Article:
Cianide – Death, Doom and Destruction (2015)

cianide - death doom cover

Earlier in the Coffins review, it was mentioned how that band was little more than a superficial imitator of bands like Cianide, and that apart from imitating the same types of riffs, achieved little in the way of communication. This has everything to do with how a piece of music is organized. It is is not in the riff itself but the relationship between riffs and in how, in relation to each other, they sketch a landscape. Cianide understands this, Coffins and the multitudes of third-rate imitators do not.

While the tag of “doom” is attached to Cianide, it is only right to call them death metal. Period. A death metal band that sometimes plays in relatively slow tempos using completely diatonic schemes. This is strongly reminiscent of Black Sabbath, which were dubbed “doom” only in hindsight after later acts like Saint Vitus or Witchfinder General. Both of these bands just play simple heavy metal in a style that emphasizes the weight of riffs. Being the talented musicians they are, their song-construction is fluent and their parts inter-related. This goes without saying when it comes to good metal. The term “doom” only makes sense as a genre tags for acts such as Skepticism, Worship or Thergothon which definitely do not follow a death metal or a heavy metal template but operate on entirely different “ideological” (so to speak, but not politically, rather, artistically) premises.

In Death, Doom and Destruction, Cianide bring a more mobile conception of their particular style that emphasizes the dynamics afforded by their mid-paced trudging that allows them to waiver between heavy-trudging riffs ala Celtic Frost and faster tremolo-picked passages. Compared to their early work, this newer album is slightly simplified at the riff-level, although the construction has suffered little deterioration that this listener can perceive. The songwriting skills that allow them channel the rhythmic and harmonic impulse of one section onto the next and to trace a roller-coaster-like curve in the course of these musical pieces is stronger than ever. If anything, I would call this a condensed Cianide.

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13 thoughts on “Cianide – Death, Doom and Destruction (2015)”

  1. Demonseed says:

    Cianide has that awesome early 90s Nuclear Blast/ Earache type sound .

  2. Lord Mosher says:

    A few days ago I was listening to doom-death band Winter – Into Darkness and Eternal Frost and it struck me how similar they sound to early Autopsy combined with Celtic Frost. I had a hard time getting into their music at first since I had not listened to Winter in more than 7 years.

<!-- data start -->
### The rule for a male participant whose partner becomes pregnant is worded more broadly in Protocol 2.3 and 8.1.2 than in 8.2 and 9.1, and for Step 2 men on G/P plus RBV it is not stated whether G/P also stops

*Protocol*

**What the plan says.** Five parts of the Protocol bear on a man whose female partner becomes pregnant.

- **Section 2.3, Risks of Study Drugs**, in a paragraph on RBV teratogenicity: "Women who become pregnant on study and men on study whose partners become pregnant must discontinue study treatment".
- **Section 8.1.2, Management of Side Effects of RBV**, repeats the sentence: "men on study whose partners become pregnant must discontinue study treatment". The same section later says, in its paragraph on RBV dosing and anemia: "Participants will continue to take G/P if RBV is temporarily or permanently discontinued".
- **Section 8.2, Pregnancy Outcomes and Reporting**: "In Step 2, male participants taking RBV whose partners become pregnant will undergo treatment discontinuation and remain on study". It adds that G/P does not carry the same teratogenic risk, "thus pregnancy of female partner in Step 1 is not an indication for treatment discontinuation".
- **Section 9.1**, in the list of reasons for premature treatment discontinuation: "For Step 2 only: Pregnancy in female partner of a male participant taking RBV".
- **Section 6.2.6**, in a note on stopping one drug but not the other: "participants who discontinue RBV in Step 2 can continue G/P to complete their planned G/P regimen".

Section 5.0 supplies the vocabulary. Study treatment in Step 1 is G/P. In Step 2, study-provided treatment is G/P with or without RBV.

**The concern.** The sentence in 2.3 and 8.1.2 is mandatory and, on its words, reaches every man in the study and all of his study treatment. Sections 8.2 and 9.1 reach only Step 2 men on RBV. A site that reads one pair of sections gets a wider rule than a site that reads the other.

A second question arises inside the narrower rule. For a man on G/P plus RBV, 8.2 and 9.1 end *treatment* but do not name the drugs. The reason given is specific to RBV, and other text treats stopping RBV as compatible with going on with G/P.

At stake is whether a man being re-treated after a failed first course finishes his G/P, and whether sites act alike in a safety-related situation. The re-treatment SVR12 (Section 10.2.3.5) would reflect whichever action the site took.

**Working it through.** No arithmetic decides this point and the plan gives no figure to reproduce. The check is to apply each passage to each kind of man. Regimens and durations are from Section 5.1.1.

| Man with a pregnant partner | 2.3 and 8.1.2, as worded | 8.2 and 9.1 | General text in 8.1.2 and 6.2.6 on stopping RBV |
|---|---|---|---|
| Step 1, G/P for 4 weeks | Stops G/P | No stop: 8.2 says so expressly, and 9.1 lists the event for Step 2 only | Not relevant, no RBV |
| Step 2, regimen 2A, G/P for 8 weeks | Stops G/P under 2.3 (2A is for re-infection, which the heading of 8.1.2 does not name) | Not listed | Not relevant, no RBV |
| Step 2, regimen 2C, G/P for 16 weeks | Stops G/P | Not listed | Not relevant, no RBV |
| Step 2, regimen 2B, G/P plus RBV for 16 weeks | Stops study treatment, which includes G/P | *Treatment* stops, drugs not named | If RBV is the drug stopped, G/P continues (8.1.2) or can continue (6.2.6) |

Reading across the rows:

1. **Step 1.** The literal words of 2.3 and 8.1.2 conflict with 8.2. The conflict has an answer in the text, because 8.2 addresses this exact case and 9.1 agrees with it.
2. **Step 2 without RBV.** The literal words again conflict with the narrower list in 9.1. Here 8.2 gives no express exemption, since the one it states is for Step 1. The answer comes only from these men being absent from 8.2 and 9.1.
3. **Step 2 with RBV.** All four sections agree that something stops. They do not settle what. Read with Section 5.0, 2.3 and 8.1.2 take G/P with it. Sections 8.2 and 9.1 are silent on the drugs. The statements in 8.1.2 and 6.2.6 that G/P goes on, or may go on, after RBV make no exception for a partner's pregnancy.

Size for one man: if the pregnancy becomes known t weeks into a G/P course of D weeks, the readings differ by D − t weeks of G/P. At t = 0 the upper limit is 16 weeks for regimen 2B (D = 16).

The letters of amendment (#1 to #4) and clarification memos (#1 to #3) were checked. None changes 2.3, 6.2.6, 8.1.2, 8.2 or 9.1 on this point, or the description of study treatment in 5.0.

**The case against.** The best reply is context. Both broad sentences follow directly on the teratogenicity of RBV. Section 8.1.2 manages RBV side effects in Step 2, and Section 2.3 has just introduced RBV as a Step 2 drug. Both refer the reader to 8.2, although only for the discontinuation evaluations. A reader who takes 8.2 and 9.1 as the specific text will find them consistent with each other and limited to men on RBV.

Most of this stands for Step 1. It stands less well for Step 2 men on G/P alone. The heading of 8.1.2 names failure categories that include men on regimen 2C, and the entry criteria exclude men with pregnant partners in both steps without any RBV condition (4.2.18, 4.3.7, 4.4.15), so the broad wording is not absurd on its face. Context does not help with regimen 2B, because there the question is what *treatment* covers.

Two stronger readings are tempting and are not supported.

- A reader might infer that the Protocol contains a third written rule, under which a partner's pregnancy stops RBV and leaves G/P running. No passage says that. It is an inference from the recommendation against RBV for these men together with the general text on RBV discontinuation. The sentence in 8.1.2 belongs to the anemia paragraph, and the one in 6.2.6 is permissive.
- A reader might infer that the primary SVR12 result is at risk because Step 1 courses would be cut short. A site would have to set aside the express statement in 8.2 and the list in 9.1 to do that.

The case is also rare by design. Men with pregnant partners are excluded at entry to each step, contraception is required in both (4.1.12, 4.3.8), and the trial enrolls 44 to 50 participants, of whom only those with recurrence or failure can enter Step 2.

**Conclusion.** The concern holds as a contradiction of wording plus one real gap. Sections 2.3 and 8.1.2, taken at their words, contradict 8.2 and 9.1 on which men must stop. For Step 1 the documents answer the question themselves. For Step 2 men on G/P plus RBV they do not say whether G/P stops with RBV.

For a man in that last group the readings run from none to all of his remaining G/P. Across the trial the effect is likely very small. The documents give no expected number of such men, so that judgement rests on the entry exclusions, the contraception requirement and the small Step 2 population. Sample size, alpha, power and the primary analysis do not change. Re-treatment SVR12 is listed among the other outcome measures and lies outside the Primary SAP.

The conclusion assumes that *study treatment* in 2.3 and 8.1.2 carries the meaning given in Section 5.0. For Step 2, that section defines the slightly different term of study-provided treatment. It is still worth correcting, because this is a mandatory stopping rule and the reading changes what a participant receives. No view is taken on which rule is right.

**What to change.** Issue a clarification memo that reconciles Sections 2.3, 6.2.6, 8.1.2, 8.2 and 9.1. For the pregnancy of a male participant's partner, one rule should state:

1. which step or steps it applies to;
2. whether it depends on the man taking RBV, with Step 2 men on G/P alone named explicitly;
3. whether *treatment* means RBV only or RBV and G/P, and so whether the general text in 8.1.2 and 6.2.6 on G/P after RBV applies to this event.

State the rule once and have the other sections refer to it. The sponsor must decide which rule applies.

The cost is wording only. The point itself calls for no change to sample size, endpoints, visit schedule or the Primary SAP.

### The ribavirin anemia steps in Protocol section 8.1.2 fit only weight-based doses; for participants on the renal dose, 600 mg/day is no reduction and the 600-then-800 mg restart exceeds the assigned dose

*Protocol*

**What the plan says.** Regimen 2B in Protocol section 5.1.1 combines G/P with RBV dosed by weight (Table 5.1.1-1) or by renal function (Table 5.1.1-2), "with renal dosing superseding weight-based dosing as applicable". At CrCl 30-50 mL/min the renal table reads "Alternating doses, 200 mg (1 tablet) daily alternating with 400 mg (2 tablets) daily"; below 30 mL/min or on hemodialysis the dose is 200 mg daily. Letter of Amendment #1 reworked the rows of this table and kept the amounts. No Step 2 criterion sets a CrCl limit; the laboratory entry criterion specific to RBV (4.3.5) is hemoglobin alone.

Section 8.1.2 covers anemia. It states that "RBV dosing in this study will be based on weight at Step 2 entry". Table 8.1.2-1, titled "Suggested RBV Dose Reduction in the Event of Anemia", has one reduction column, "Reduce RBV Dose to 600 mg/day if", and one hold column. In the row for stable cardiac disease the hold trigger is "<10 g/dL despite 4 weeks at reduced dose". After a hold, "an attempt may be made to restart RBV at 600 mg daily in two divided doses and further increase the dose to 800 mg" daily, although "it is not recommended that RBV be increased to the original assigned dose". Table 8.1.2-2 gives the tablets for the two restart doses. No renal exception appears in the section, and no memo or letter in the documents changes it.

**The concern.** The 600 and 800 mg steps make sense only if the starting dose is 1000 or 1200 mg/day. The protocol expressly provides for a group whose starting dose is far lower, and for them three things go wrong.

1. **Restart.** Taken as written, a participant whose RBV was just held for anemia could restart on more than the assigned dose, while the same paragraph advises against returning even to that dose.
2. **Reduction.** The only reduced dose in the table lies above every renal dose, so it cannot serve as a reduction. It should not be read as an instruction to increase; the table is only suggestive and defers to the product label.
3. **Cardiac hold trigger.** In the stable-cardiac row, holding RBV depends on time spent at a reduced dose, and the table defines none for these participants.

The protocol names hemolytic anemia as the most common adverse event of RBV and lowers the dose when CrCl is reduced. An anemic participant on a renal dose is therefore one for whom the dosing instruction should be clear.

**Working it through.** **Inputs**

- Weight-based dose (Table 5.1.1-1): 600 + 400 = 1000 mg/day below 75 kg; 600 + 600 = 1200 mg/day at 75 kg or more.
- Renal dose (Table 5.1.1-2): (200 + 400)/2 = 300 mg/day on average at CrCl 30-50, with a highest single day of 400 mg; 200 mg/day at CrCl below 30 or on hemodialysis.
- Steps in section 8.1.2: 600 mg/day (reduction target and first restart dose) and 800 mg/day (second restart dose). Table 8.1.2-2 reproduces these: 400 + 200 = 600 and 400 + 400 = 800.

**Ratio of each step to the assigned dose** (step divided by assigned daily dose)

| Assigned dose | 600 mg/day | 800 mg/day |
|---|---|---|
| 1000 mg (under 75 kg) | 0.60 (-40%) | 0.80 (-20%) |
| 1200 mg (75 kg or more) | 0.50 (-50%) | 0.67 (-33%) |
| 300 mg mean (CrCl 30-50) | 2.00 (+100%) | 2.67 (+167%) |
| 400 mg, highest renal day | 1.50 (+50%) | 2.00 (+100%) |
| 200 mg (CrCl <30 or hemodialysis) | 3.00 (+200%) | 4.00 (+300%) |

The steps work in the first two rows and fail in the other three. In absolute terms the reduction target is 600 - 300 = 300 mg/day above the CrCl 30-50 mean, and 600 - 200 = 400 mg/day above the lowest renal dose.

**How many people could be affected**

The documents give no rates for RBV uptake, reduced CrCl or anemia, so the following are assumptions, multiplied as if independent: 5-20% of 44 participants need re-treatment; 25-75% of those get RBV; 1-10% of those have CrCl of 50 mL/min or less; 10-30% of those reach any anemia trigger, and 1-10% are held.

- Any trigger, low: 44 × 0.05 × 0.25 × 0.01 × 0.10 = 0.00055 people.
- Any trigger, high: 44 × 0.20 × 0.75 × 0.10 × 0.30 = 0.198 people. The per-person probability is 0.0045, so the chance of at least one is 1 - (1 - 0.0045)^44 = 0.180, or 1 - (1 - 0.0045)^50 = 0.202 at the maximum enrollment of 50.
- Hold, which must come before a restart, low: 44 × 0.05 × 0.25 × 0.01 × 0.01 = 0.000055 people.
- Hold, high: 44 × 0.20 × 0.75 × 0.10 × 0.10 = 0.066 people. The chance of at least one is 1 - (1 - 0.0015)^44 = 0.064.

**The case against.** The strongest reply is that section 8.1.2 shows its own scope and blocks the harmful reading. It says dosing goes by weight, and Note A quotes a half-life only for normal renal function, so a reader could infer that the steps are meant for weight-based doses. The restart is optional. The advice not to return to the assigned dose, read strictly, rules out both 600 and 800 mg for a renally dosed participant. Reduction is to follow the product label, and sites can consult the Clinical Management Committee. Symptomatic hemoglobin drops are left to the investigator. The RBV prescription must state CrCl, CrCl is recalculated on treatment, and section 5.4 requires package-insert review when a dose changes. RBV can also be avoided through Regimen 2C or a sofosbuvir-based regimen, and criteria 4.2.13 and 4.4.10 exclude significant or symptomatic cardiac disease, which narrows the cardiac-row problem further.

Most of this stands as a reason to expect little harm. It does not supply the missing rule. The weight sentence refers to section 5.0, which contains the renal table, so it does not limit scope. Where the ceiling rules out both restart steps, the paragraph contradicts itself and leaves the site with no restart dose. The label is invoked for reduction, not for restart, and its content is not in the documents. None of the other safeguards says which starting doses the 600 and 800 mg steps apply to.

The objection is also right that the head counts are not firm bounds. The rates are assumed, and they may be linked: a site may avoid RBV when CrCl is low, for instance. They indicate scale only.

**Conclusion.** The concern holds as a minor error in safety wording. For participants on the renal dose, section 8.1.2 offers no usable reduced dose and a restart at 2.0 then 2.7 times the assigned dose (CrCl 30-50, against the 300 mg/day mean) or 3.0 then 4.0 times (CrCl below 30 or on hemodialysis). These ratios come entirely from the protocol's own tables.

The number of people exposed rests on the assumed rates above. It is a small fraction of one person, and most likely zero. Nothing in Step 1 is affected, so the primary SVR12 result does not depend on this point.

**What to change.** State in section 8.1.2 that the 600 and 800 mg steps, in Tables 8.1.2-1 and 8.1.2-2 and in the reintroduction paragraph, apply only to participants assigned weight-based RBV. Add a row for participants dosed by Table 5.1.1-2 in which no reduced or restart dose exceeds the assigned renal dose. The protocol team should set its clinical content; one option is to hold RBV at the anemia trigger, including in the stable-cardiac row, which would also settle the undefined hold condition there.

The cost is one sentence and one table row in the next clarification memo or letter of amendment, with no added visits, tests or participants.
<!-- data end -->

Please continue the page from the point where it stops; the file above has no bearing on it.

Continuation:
I remember Prozak listed Winter on the Metal FAQ as one of the best death-doom bands although that list is now deleted from the new FAQ version. In your opinion, how does this band stack up to Cianide and other doom greats?

    1. I don’t remember having heard Winter. What should I check by them?

    2. Meek Metalhead says:

      They also have some parts that remind me of Saint Vitus. I remember Darkthrone also recycling a Saint Vitus riff on their Panzerfaust album. Disembowelment is also an interesting case when it comes to slow death metal.

      1. Glad someone else says so too. Disembowelment has nothing to do with proper doom metal. It’s just poorly-written death metal with slow sections.

  3. Lord Mosher says:

    Well they only released on Ep and a full album:

    I remember this band was highly recommended by Prozak back in the day but now I just realized there are no reviews on the Dark Legions Archive. Weird.

  4. Lord Mosher says:

    Here is the link if you don’t believe me.
    It’s the FAQ (2007) just F3 keyword Winter.

    1. no troll says:

      There’s a review from the old

  5. ODB says:

    This is an old album from the 90s and it has a song called Metal Never Bends. Dumbass song to be honest but great title nevertheless.

    1. Dipnkr says:

      You know what, you said this to me when you played the album at your old place. When the reissue came out this was the first thing that I remembered. You have the Razorback reissue.

  6. Demonseed says:

    Winter is ESSENTIAL doom listening . Heavily influenced bands like Noothegrush and sludge. And remember that back in that time there was only doom metal : there was no “stoner” doom or all these subgenres yet .Winter was known as a Celtic Frost like band back then riff -wise. It is sad that essential doom bands like Winter, Disembowlment, and Grief are not more relevant , since they each had classic albums and were pre-genre.

  7. Demonseed says:

    Into Darkness is the classic from Winter .

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